Servi-Tech crop specialist John Payne works closely with Compton. “We rely on John to give us fertility information, recommend the most cost-effective herbicides and insecticides, and suggest the most profitable breakeven costs of different crop choices,” Steve explains.

Stewart-Peterson broker Lawrence Kane is on speed dial to advise of marketing and hedging opportunities using a variety of futures and options strategies.

“Since I am stuck in this chair all day, my time is focused on shopping for the most competitive input prices and polling grain markets for their current bids,” Compton relates. “While I enjoy following K-State sports and some NASCAR competitors, the farm is my life. I spend all day at the office managing farm details; then I go home at night and read farm magazines.”

The work force at Circle C varies seasonally. Summer months add a half-dozen employees for the harvest crew. Compton sends his three combines and support equipment to customers in Texas and Oklahoma before returning home to cut Circle C wheat in Scott County. The machines’ final stop is the Idaho barley harvest before returning to Kansas to cut fall crops.

Each full-time employee has a specific area of responsibility. New Zealand native Rodney Su (Paco) has been with Compton for nine years. “I came to Kansas with some buddies to go on harvest,” Paco reflects. “After fall harvest, Steve offered me a year-round position. I liked the work and the people, so now I’m a ‘New Kansan,’ ” he quips. Paco manages, maintains and operates the John Deere sprayer, truck and equipment.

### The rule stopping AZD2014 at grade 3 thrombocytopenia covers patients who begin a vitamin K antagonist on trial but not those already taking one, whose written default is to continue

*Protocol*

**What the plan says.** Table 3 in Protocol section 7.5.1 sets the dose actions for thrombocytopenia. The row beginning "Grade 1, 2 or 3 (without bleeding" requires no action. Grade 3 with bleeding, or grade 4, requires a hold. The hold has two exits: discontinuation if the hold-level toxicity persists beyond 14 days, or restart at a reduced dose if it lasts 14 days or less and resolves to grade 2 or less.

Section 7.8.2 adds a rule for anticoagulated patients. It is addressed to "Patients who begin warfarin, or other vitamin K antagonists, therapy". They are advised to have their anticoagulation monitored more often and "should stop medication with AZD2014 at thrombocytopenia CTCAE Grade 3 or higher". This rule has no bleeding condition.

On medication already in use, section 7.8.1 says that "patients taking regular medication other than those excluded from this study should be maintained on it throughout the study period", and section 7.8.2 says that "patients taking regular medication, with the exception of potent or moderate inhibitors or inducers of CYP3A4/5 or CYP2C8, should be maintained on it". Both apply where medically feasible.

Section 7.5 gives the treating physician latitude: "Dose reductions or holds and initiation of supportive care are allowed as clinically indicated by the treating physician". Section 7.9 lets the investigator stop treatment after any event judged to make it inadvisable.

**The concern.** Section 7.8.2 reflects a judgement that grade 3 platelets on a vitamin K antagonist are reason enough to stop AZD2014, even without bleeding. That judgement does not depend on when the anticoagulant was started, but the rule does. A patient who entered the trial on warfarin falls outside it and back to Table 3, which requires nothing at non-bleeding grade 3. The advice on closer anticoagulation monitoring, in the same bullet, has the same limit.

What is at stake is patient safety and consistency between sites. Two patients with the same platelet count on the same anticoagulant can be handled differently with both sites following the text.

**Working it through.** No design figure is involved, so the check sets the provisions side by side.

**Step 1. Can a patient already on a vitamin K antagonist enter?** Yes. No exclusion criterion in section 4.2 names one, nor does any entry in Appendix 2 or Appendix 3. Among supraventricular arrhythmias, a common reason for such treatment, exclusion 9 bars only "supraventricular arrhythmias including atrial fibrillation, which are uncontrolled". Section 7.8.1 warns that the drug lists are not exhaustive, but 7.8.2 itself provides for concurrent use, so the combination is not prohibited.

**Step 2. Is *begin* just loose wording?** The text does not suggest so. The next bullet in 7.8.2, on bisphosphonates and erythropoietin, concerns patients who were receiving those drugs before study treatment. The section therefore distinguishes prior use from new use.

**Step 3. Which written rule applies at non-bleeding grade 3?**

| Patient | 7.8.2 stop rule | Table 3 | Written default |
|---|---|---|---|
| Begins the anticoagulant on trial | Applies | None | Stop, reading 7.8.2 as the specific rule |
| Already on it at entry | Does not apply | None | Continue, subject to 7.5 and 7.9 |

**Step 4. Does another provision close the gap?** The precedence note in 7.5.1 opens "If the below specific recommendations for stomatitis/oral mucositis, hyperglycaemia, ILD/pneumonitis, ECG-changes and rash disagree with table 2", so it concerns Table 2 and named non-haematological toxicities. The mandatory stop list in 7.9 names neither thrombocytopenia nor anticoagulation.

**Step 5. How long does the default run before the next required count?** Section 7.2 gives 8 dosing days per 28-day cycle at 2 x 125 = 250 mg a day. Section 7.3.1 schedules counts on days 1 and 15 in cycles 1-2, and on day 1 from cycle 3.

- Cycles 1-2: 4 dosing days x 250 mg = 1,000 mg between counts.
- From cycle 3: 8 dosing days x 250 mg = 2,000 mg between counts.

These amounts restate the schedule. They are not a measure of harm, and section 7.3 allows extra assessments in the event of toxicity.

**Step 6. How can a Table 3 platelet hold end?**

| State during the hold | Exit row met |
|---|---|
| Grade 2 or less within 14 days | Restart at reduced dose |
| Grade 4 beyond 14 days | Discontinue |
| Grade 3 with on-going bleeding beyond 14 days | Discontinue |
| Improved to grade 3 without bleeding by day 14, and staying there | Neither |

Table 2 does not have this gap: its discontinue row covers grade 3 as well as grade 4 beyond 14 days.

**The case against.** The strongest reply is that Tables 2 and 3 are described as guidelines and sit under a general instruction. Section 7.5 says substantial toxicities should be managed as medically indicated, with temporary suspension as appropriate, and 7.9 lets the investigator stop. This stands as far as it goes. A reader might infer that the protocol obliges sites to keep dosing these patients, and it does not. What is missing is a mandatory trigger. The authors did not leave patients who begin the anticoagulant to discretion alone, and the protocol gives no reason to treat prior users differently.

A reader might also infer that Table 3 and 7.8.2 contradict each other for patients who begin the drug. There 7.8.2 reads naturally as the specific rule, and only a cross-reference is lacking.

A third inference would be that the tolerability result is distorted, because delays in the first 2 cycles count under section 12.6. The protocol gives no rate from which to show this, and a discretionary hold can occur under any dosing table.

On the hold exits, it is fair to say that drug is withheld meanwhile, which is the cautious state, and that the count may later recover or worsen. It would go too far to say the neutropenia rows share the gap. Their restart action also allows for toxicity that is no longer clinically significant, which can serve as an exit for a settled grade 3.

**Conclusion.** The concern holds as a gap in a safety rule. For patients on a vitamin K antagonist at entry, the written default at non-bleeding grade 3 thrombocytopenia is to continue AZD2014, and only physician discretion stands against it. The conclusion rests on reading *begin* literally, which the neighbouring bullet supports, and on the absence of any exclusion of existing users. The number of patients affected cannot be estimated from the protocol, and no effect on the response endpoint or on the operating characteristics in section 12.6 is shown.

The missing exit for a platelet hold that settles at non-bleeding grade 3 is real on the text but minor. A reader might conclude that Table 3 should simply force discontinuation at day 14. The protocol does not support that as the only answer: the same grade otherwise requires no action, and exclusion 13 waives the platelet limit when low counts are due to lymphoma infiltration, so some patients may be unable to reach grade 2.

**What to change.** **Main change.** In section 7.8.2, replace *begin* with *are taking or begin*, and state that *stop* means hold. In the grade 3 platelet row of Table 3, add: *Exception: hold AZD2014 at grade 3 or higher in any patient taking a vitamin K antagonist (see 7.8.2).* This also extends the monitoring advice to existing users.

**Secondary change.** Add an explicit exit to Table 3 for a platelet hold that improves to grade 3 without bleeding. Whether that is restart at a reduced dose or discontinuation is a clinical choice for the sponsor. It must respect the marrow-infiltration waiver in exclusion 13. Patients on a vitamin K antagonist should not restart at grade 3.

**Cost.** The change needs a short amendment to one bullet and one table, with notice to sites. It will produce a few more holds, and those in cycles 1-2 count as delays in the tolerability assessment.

“Teresa Sowers is my multi-tasker,” Compton says. “She manages the office, compiles and maintains FSA and production records, provides a business plan and harvest results for each landlord, and is my #1 chauffeur.”

Greg Valdenar, Ross Rufenacht and Steve Bergen are all licensed CDL operators, tractor and combine drivers and full-time mechanics. “With this much equipment, something always needs fix’n”, drawls Tennessee native Valdenar.

“Another important part of my job is communicating with landlords,” Compton adds. “We advise each landlord of our planting intentions in the spring. After harvest, we compile detailed reports of yield and delivery points. As the landlords have a large investment in their land, they appreciate being in the information loop.

“We were fortunate to have good winter moisture and some timely summer rains, which produced excellent yields in 2007,” Compton concludes. “With current prices at all-time highs, it’s easy to be optimistic about the future of agriculture — even from a wheelchair.”

By Alfred Janssen III